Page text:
Anyone looking to purchase a condominium in Phuket, will be faced with the choice of a freehold or a leasehold unit?
So which is better? The answer to this question depends on the individual situation of the buyer. Unfortunately, buyers are often led to believe that there is virtually no difference between leasehold and freehold.
This article attempts to clarify the differences and explain the pitfalls of buying a leasehold condo unit.
Most people are fully aware of the land ownership rules in Thailand. Foreigners are not permitted to own land. However, they are allowed to own freehold condominium units.
As long as foreigners only make up 49% of the total unit area of a resort, it is possible for you to own the freehold Chanote title for a unit there. The title is registered at the local Land Department, thus further authenticating your ownership.
And as with any condominium, your full freehold title gives you fractional ownership of the entire development, including all common areas such as gardens, car parks, hallways, bars, restaurants, gymnasiums, swimming pools, etc.
Ownership also gives you voting rights proportional to the size of your condo.
Can a Foreigner Own a Unit Composing the “Other 51%”?
While 49% may be owned by foreigners, the other 51% of any condominium may only be owned by Thais.
Many affluent Thais do buy condos for investment purposes. However, they usually only buy in prime locations and/or from developers which are well known and respected throughout Thailand.
For the most part, developers, especially foreign ones, struggle to sell their 51% Thai condo quota. In fact, most developments have very few Thai owners and some have none at all.
A trend emerged a few years ago whereby developers, especially foreign ones, would retain the 51% proportion of Thai owned units for themselves for holiday rental purposes.
They were able to do this because while the directors or parent company may come from overseas, their development firm in Thailand must be a Thai entity. And so these condos were 51% Thai owned.
Because of the booming tourist industry, this became extremely profitable for most of these developers.
But Thailand’s Civil and Commercial Code offers another potential way for the developers to profit from the 51%. Namely, foreigners are allowed to enter into a leasehold contract for these units.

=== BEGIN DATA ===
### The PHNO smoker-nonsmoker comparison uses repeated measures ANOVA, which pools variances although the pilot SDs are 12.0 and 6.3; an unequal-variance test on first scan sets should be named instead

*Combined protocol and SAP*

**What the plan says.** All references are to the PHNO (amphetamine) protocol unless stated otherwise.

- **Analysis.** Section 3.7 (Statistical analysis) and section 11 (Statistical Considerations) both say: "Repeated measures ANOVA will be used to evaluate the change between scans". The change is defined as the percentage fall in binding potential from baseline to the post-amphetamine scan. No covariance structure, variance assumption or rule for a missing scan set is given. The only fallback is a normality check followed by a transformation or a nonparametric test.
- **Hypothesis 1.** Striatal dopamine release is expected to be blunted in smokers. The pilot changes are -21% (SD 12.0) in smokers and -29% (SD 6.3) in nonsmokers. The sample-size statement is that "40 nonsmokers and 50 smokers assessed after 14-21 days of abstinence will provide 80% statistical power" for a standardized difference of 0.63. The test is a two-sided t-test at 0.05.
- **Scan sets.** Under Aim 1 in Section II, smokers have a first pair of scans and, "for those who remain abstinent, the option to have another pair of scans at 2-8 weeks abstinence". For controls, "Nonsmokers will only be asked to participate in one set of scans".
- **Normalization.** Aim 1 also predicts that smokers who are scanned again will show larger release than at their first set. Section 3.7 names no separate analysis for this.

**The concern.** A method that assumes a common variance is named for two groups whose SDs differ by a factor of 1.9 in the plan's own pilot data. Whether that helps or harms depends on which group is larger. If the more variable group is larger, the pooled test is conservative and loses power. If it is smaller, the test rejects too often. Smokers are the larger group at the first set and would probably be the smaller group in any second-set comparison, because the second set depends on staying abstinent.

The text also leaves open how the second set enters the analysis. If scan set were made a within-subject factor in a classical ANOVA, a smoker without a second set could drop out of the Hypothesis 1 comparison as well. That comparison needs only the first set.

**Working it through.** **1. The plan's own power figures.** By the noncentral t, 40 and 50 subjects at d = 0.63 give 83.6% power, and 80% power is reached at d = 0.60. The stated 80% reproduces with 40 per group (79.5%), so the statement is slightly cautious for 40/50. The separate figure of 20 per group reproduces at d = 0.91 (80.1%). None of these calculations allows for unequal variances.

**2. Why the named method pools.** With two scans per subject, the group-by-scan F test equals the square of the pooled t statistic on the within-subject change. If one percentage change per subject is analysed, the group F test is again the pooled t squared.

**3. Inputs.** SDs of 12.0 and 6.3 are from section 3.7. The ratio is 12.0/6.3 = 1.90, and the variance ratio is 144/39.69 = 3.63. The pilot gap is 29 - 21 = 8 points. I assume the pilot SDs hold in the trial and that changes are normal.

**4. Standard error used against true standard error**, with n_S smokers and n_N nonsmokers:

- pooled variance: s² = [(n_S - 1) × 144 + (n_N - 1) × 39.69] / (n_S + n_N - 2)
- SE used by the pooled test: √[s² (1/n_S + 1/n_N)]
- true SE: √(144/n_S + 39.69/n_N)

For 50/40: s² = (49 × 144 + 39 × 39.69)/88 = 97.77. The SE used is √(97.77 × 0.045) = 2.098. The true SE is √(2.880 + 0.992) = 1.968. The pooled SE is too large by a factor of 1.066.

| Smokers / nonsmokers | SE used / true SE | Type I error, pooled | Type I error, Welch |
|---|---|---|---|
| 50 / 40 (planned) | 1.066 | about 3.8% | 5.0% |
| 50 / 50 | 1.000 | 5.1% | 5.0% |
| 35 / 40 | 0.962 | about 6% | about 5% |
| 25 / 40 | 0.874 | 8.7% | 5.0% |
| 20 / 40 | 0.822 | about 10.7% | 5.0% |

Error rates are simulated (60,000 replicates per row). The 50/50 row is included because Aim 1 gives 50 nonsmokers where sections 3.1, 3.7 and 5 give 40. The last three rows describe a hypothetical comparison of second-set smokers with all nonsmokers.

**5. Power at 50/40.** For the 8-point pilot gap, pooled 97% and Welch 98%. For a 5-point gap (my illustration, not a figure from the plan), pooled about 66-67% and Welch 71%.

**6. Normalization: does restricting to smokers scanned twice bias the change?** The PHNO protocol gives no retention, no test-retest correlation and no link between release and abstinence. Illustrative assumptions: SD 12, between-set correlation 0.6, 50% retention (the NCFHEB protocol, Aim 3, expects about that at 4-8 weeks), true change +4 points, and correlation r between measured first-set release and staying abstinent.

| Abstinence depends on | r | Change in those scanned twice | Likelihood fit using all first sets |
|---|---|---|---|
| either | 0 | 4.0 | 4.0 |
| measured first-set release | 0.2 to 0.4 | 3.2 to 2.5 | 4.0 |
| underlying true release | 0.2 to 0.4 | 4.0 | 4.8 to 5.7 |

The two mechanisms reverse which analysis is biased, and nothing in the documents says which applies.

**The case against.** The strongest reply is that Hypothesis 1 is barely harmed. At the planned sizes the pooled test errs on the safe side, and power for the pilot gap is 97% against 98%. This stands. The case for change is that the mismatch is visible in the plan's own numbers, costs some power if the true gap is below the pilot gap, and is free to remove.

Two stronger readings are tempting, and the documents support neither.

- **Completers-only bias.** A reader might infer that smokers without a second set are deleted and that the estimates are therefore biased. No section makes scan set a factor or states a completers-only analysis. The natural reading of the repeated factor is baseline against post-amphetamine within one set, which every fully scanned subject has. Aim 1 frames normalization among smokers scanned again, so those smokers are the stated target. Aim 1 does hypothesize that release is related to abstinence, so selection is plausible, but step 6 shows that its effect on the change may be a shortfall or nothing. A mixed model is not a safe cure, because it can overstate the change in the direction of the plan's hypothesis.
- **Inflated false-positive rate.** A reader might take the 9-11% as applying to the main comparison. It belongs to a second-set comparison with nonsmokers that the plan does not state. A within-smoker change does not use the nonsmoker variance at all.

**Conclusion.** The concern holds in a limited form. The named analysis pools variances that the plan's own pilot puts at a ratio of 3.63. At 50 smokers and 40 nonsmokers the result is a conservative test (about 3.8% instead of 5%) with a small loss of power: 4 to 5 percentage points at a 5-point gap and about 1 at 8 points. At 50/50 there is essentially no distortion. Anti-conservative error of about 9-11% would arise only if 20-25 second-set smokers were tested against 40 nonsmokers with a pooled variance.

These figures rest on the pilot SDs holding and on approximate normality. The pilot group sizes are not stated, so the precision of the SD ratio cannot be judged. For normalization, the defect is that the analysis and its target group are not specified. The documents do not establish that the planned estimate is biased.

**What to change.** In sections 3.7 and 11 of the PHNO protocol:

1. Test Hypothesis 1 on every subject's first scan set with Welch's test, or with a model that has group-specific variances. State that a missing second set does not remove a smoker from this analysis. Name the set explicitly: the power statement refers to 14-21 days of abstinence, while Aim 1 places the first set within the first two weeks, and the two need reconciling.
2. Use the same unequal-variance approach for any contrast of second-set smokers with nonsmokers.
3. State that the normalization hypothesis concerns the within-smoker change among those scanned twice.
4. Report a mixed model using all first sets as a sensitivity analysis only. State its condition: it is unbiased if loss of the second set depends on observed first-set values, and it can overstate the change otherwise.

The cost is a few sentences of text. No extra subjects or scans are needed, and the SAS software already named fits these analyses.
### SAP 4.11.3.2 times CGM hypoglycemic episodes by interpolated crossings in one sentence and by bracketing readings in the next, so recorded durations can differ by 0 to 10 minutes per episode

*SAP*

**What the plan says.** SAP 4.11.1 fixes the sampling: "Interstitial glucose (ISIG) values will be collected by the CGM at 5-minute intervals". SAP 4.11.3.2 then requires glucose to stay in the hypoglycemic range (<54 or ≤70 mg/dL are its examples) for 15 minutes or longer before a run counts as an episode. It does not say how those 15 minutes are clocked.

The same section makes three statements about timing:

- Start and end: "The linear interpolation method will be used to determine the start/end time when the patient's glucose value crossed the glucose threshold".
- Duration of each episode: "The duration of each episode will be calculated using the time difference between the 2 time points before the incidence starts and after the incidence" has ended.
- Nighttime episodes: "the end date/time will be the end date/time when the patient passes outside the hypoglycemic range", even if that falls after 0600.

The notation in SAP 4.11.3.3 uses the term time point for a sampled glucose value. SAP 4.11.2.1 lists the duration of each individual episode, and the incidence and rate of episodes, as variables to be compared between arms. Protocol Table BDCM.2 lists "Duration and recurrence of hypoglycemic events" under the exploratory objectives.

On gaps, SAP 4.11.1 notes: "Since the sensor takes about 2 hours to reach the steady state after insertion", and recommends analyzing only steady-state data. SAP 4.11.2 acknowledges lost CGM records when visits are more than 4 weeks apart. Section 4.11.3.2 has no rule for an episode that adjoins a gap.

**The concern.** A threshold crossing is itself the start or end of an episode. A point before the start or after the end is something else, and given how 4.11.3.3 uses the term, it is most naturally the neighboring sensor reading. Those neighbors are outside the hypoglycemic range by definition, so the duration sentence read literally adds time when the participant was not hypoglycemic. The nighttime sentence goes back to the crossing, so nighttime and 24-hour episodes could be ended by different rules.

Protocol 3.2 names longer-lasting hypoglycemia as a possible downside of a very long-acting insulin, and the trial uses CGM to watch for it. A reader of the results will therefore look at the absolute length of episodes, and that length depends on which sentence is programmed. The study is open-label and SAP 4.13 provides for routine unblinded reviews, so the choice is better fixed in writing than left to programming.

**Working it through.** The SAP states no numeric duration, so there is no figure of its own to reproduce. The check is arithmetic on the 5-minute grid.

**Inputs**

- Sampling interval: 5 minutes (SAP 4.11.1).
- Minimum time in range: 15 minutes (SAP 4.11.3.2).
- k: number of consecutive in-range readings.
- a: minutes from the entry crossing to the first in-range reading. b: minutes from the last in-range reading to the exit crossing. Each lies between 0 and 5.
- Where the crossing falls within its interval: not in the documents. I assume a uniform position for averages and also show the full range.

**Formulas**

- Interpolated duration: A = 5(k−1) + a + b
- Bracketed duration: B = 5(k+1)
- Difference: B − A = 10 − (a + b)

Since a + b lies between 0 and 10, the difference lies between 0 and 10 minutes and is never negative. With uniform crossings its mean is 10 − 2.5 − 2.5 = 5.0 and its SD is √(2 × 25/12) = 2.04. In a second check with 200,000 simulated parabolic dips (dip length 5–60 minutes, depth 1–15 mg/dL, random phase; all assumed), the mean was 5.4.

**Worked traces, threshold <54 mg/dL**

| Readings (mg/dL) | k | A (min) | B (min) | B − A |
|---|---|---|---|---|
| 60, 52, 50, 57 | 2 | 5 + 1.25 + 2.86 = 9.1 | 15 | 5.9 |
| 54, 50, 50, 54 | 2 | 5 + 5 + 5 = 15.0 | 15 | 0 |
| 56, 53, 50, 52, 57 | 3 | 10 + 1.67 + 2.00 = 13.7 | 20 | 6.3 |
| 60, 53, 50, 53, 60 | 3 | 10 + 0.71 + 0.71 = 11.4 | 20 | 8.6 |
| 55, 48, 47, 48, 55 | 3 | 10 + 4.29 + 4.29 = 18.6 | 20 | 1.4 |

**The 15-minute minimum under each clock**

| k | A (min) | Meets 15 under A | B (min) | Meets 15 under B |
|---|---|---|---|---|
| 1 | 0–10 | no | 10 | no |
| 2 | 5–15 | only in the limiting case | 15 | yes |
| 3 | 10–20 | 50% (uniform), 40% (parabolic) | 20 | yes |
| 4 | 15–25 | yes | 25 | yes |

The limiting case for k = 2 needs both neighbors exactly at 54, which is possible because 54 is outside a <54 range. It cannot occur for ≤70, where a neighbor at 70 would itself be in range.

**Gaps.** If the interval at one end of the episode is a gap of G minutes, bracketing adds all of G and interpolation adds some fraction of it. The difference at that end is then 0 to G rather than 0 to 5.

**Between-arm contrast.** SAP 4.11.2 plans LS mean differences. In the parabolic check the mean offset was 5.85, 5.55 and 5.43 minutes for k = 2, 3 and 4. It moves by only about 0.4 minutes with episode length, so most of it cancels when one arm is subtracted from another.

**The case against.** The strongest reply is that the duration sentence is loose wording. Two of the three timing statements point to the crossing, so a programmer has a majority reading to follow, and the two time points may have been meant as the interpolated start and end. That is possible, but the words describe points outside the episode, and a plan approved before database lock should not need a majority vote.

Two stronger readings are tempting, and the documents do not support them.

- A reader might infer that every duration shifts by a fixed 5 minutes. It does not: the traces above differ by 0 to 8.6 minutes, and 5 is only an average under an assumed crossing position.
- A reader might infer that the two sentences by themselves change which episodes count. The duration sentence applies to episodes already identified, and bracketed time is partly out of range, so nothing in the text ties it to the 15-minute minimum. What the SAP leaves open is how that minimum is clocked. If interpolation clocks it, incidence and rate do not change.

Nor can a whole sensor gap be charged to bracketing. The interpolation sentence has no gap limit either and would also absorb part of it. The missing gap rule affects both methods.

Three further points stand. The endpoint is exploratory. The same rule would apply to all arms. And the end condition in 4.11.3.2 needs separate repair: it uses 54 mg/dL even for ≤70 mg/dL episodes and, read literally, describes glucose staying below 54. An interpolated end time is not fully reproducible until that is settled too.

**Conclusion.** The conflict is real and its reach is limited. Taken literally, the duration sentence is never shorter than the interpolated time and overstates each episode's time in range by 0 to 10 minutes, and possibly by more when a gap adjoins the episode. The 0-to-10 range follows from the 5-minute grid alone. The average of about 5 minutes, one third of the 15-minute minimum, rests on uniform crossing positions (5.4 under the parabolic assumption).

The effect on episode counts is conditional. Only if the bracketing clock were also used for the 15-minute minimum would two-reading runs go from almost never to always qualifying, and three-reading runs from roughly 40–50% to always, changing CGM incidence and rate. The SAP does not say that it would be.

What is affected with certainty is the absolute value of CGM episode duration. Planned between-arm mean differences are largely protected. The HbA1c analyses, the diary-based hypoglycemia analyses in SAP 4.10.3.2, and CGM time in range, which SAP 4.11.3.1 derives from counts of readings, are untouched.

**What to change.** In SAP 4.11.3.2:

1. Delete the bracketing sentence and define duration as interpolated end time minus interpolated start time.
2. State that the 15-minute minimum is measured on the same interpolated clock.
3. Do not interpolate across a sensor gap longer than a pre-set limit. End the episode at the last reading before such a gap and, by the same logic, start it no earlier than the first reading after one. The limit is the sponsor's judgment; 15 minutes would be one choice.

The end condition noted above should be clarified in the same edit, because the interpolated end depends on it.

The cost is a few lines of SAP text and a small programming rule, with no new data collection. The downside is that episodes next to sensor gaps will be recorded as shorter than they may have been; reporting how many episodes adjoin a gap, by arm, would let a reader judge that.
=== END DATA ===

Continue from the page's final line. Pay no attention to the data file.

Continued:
So although a foreigner cannot own one of these “Thai units”, they can sign a 30-year lease, with possible renewals after that period.
The freehold ownership of these units remains with the developer, which (as mentioned above) is a Thai entity. In this way, there is no infringement on the 49% cap placed on foreign ownership.
Obviously, developers are eager to lease the 51% to foreigners if they can, especially if they have found it difficult to attract Thai buyers.
With the condominium sector in Thailand flourishing, this trend does not appear to be slowing.
This means we will doubtless see thousands of these leasehold units being pushed on to foreigners in the years ahead.
Are Leaseholds Cheaper Than Freeholds?
There is an argument to be made whether leaseholds are really cheaper than freeholds.
Early birds buying off-plan are more than likely to benefit from pre-construction discounts. Any discerning buyers at this stage would always choose freehold.
To start with, freehold units are actually available at that early stage of the process. And because off-plan discounts mean a good price is already available, people don’t mind paying for the additional charges associated with freehold registration.
There is, of course, a difference in the fees and taxes required for registering a freehold and a leasehold, which is part of what makes leasehold units less expensive than freehold.
The taxes to register a freehold are 6.3% (usually split between the buyer and the developer). The cost of registering a leasehold, however, is only 1.1%, and this is usually covered entirely by the buyer/lessee.
But unless the developer is offering a huge discount on leasehold units, these lower taxes do not compensate for the all the other problems a leasehold tenant may face in the years ahead.
When You Buy a Lease, You Don’t Technically Own Anything
A lease agreement is not real ownership. It is more like a long-term tenancy agreement. The laws of Thailand state that this long-term tenancy cannot exceed 30 years.
You will not be able to obtain a title deed for your unit because you are effectively only renting.
One option many buyers take to overcome this is to set up a Thai company which owns the unit as a Thai freehold in perpetuity. You can read more about this here:
Can a Renewal After 30 Years Be Relied On?
The original 30-year lease, once registered, is protected, and the property is your home until the expiry of the lease. Further renewals, however, are no more than promises made by an individual owner or a developer, and may or may not be enforceable.